Production companies are increasingly waking up to the importance of collaborating with post companies in pre-production as a way of managing costs in a world of tighter broadcast budgets.

The latest evidence of this growing trend in production is Platform Post’s early involvement on ITV gameshow The Great Pretender from RDF Media.

Platform senior editor Simon Cruz was invited to sit in on pre-production meetings with RDF, and - according to RDF director of production Jane Wilson - helped deliver cost savings during elements of the production process.

Cruz was made aware of the camera layout and sound set-up which helped him prepare for the editing process. He was also able to see how many tapes (including those from ISO cameras) would need digitising in post-production.

Cruz was able to assess how much editing time was required for each show while RDF could more accurately estimate how much of its budget should be allocated to post.

Platform Post also advised RDF to shoot the show’s graphics both with the footage of the gameshow and against a clean screen meaning it could rework the graphics in post.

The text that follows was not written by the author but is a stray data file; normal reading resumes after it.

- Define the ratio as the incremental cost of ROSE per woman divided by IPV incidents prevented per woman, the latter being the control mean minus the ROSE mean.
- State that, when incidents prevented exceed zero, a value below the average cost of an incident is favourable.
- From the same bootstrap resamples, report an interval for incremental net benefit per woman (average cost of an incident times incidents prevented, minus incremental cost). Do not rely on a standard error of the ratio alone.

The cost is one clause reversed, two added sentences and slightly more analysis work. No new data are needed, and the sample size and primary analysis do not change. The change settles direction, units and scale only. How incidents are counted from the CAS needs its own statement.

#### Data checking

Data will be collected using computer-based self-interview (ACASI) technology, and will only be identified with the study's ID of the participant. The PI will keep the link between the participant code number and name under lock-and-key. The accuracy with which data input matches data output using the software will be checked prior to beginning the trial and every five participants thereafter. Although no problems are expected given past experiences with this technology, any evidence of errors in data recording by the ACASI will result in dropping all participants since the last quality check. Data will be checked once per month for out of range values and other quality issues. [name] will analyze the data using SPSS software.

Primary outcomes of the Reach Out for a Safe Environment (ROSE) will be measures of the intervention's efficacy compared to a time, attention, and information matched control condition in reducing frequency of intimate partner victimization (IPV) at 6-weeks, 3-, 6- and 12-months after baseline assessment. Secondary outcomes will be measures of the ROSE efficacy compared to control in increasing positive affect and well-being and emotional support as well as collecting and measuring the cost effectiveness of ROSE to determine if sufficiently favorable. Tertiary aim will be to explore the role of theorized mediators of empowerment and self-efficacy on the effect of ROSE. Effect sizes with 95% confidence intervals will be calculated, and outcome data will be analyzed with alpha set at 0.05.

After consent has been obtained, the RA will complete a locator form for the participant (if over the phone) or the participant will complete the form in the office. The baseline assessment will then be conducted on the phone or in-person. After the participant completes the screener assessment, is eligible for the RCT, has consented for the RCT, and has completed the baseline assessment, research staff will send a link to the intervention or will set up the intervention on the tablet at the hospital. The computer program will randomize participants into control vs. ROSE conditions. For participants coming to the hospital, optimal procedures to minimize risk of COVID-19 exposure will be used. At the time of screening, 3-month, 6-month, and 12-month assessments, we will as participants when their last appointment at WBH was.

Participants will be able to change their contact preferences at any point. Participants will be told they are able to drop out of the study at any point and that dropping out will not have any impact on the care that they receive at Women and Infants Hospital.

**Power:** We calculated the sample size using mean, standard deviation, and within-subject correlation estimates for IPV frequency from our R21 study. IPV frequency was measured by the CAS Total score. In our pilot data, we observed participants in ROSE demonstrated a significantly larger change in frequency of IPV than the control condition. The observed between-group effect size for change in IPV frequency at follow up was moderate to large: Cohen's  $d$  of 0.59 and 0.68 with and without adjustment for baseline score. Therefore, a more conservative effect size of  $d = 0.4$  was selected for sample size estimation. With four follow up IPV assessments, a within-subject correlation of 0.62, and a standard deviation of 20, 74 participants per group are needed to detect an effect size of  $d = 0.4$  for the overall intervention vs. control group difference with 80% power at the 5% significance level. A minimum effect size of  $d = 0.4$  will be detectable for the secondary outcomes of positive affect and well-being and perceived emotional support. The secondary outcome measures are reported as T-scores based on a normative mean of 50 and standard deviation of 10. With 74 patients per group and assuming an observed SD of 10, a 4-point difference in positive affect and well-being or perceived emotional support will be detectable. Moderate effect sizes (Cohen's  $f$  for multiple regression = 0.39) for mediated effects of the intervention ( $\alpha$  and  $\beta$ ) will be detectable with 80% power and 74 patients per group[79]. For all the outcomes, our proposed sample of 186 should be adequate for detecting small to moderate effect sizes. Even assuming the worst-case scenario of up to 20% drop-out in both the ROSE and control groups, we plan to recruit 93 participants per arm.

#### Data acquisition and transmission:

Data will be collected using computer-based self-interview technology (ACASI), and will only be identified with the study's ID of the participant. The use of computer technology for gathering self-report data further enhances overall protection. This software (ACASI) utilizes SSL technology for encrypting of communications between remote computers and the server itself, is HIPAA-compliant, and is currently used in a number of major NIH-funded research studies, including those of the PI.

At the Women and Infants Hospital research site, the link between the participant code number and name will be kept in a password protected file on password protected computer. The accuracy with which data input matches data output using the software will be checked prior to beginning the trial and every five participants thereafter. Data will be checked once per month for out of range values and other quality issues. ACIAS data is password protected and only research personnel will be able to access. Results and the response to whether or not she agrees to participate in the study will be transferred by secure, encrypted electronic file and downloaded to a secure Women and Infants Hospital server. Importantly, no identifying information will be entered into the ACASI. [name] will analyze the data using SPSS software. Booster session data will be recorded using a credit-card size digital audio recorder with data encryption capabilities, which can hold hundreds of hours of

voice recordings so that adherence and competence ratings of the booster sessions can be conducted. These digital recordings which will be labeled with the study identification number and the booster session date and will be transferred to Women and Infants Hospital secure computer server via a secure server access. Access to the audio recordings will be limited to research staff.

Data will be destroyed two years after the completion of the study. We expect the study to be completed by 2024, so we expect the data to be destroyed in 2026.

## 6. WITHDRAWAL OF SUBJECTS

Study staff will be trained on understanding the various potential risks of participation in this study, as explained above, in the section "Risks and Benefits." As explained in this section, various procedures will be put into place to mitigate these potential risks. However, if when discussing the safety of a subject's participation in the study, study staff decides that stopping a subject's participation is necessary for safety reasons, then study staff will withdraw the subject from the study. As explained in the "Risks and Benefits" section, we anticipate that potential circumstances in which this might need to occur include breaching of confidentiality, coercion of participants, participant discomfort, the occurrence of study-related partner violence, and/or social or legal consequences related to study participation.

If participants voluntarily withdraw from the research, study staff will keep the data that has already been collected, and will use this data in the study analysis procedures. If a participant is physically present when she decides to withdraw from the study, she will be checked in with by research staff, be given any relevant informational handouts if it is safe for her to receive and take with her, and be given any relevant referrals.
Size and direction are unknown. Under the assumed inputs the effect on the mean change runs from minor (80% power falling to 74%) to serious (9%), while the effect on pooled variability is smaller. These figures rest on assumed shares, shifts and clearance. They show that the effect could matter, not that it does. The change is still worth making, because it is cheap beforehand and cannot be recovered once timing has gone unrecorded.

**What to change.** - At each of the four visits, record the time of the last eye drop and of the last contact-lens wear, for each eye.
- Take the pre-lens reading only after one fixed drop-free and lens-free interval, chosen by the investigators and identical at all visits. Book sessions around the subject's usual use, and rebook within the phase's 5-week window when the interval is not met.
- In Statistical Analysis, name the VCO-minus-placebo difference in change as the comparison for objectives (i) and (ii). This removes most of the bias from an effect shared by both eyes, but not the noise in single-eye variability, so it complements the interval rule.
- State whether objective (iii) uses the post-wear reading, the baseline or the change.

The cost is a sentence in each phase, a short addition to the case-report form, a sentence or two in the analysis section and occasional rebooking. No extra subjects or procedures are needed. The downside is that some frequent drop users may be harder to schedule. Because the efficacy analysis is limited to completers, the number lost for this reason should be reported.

RDF’s Wilson told Broadcast: “It is good management to involve a post house in the production process because the time and money allocated to post needs to be a known quantity.”

Pepper Post joint managing director Patrick Holzen said that closer collaboration of this sort has increased as more HD footage is shot. Pepper worked on location with Carnival Films before shooting Hotel Babylon and helped the team set up shots that would eliminate the need for removals and concealing in post-production.

In another recent example, Thomas Urbye, managing director of post house The Look, was approached by Double Jab Productions before it began shooting its recent show Andrea Bocelli: A Child Destined to Sing. They collaborated on how best to achieve a filmic look on a reconstruction scene and whether it would be better to acquire the look in camera or post.

They decided to connect a Sony HDW-750 to a film prime lens using a Pro 35 adaptor from P+S Technic to get the look they wanted when filming.